Thank you especially on mentioning Fetal Alcohol Syndrome; those children have what I call a lifetime sentence for something they didn’t do – and they are doomed to intellectually struggle their entire lives with a wide range of organic brain injuries. While alcohol is cultural, just look at the millions spent on advertising it and worse, the true cost to society for it’s supposed benefit.

    Your “costs per gallon” just went sky high.

  • September 3, 2016 at 10:45 AM

    If you have lost friends because of your choice to not drink, those are certainly friends you never wanted to have. I totally respect your decision – for so many reasons. My grandfather was an alcoholic and my brother struggles with alcohol too. He has made the choice not to drink as well, because he knows the trouble and health issues (and financial ones!) that drinking causes. I choose to drink very occasionally and we have tried to show our children responsible drinking (a glass of wine once a week) and that the person who drives just never drinks. My daughter at age 20 has no interest in drinking at all. Luckily she has found friends at college who don’t drink either.

    • Sounds like you did really good with your daughter Vicki! Having friends at college who don’t drink is like finding a diamond in the desert.

      Hope my kids will fall into the good crowd too.

    • September 6, 2016 at 5:32 PM

      There’s definitely a way to model safe drinking behavior without foregoing alcohol if you are not interested in tee-totaling. It sounds like you have set a good balance in your family.

  • September 3, 2016 at 11:40 AM

    Hola Señor Tako, I had a 10 year alcohol drinking career that ended rather spectacularly. And now, I also do not drink – at least not in the last couple decades. Anyway, my observation is that it can be pretty uncomfortable to both not drink and be an introvert in some settings. For instance a party at which I know almost no one and almost everyone is swirling a drink and making small talk. I think it was probably fun to do this when I had a couple drinks going, but now I find this sort of thing abysmal. Similarly, I just don’t like concerts and loud venues like i did when I would attend them with a buzz. I avoid these events mostly.

    I wonder if you have also run into situations where because you are not drinking, you have a different perspective? Best wishes as always, Aperture.

    • Oh yeah, sometimes it’s terribly awkward. I’m mostly an introvert. At parties, I try to find a non-alcoholic drink to put in my hand and swirl around. But yeah, making small talk can be dull. Thankfully I don’t go to a lot of these kinds of parties anymore.

  • September 3, 2016 at 12:25 PM

    Good for you in having the strength in your convictions to go against the social pressures and going cold turkey entirely! While I still enjoy the occasional bottle of beer or glass of wine, I was surprised to find out how many guys I started hearing about once I hit my 40’s that developed into full-blown alcoholics.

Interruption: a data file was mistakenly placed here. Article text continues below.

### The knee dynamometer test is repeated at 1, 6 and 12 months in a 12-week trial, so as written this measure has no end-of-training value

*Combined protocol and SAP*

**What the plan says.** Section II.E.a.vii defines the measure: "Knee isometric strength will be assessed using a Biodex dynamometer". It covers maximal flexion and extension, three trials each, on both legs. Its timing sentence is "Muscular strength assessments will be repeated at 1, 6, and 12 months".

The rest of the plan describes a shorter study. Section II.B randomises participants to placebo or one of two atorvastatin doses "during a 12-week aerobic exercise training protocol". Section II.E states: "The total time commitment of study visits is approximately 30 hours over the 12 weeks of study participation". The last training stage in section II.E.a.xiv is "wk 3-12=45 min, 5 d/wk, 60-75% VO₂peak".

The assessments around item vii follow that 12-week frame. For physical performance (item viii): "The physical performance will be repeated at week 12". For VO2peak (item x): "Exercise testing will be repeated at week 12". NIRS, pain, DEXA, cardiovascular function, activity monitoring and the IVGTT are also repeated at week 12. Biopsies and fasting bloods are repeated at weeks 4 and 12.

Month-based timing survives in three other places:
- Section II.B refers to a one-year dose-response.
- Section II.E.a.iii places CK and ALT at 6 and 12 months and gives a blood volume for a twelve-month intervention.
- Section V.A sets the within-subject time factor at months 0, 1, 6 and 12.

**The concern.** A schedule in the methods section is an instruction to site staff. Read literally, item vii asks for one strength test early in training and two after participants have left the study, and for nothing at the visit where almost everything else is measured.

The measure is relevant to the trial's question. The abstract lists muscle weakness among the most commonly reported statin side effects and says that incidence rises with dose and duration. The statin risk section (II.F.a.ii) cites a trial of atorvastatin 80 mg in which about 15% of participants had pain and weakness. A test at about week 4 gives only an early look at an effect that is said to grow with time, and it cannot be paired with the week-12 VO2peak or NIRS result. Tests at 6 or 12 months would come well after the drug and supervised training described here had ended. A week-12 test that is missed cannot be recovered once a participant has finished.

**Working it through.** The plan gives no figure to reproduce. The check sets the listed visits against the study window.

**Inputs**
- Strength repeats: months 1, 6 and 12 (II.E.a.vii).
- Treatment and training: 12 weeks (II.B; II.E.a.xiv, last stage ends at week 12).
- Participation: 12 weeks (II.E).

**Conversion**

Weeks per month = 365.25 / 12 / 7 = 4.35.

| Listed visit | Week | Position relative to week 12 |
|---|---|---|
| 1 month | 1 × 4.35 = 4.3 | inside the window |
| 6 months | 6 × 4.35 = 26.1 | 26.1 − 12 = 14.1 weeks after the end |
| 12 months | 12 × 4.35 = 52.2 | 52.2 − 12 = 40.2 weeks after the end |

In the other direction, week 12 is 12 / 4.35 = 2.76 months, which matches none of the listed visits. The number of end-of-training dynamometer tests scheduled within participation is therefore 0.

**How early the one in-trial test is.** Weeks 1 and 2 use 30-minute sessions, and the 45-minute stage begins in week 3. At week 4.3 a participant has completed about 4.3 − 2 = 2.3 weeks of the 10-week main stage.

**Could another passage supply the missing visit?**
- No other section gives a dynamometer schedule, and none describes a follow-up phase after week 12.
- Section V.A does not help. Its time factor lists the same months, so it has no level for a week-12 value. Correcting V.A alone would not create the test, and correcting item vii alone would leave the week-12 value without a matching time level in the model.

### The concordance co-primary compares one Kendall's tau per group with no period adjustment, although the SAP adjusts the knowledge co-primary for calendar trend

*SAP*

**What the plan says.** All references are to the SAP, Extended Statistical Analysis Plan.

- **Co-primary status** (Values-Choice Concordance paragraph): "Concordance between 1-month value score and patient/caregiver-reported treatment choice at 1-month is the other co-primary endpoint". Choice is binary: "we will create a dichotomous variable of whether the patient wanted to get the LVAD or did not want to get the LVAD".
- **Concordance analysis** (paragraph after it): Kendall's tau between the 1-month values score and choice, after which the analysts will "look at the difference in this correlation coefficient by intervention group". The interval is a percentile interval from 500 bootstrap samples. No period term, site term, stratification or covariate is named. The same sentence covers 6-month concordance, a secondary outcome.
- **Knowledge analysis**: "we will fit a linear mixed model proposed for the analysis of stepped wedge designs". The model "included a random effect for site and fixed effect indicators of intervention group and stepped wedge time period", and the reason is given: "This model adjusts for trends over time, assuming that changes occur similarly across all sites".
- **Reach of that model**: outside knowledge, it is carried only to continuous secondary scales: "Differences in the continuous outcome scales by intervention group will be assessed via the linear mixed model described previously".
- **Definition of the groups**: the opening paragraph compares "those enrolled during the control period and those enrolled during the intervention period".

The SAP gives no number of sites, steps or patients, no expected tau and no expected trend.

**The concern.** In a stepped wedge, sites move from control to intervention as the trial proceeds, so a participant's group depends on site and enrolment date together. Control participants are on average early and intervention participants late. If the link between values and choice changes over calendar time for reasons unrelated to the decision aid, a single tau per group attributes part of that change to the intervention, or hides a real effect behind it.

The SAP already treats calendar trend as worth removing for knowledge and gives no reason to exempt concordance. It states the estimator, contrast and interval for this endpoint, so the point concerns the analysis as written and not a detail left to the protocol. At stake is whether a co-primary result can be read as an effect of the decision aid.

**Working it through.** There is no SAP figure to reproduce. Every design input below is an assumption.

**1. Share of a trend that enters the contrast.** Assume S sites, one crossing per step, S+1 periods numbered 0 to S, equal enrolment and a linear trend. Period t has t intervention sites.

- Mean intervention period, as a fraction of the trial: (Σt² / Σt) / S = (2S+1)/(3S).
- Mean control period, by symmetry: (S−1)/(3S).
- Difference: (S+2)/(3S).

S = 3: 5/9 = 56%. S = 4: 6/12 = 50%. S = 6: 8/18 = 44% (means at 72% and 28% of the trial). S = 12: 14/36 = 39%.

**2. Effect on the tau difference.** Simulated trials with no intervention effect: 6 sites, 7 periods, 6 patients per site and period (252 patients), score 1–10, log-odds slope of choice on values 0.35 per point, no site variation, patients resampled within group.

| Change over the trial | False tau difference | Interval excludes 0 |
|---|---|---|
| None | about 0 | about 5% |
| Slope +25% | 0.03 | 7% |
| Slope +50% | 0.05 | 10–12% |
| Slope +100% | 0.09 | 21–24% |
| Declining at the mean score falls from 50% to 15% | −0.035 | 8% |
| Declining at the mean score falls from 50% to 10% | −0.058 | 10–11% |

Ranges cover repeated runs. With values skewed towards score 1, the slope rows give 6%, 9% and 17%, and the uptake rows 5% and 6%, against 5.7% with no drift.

No one I knew personally, but more the friends of friends. Another interesting thing I noticed. It’s more socially acceptable for a woman to be a non-drinker than a guy. Not sure why that is.

    I think the “health benefits” of red wine have been debunked, so there is no health reason to drink and there certainly is no financial reason. So, if you don’t “need” it to unwind or socialize, going cold turkey is the way to go!

    • I definitely still like to socialize, but I want to be able to ‘unwind’ without needing some kind of ‘product’ to do it.

      But you’re right, it’s not terribly ‘socially acceptable’ for men not to drink. But I’ve also noticed that women drink a lot more now than when I was younger.

  • September 3, 2016 at 1:01 PM

    I don’t really drink either. The only times that I drink are really at social functions and typically it’s just a beer for the entire night. Definitely saved quite a bit of money over time by not drinking. Plus it’s better for my health overall.

  • That’s really impressive, Mr. Tako! You might not think so, but I do.

    I started drinking backing in the college days and unfortunately let the trend continue. I recently stopped drinking for a 90-day run just to see if I could do it. I did it even while friends and family were around me drinking which made it a little harder.

    Part of me wants to quit drinking completely for the health reasons, along with the costs and setting the example for my daughter. But on the other side, I’ll be honest, I truly love a good beer.

    I’ve cut back tremendously and a lot of times I’ll come home and have just one beer after work, but one day maybe I’ll quit drinking completely.

    — Jim

    • I was a lot like you Jim – over the years I just started drinking less and less…until there were just so many reasons to stop.

  • September 3, 2016 at 2:42 PM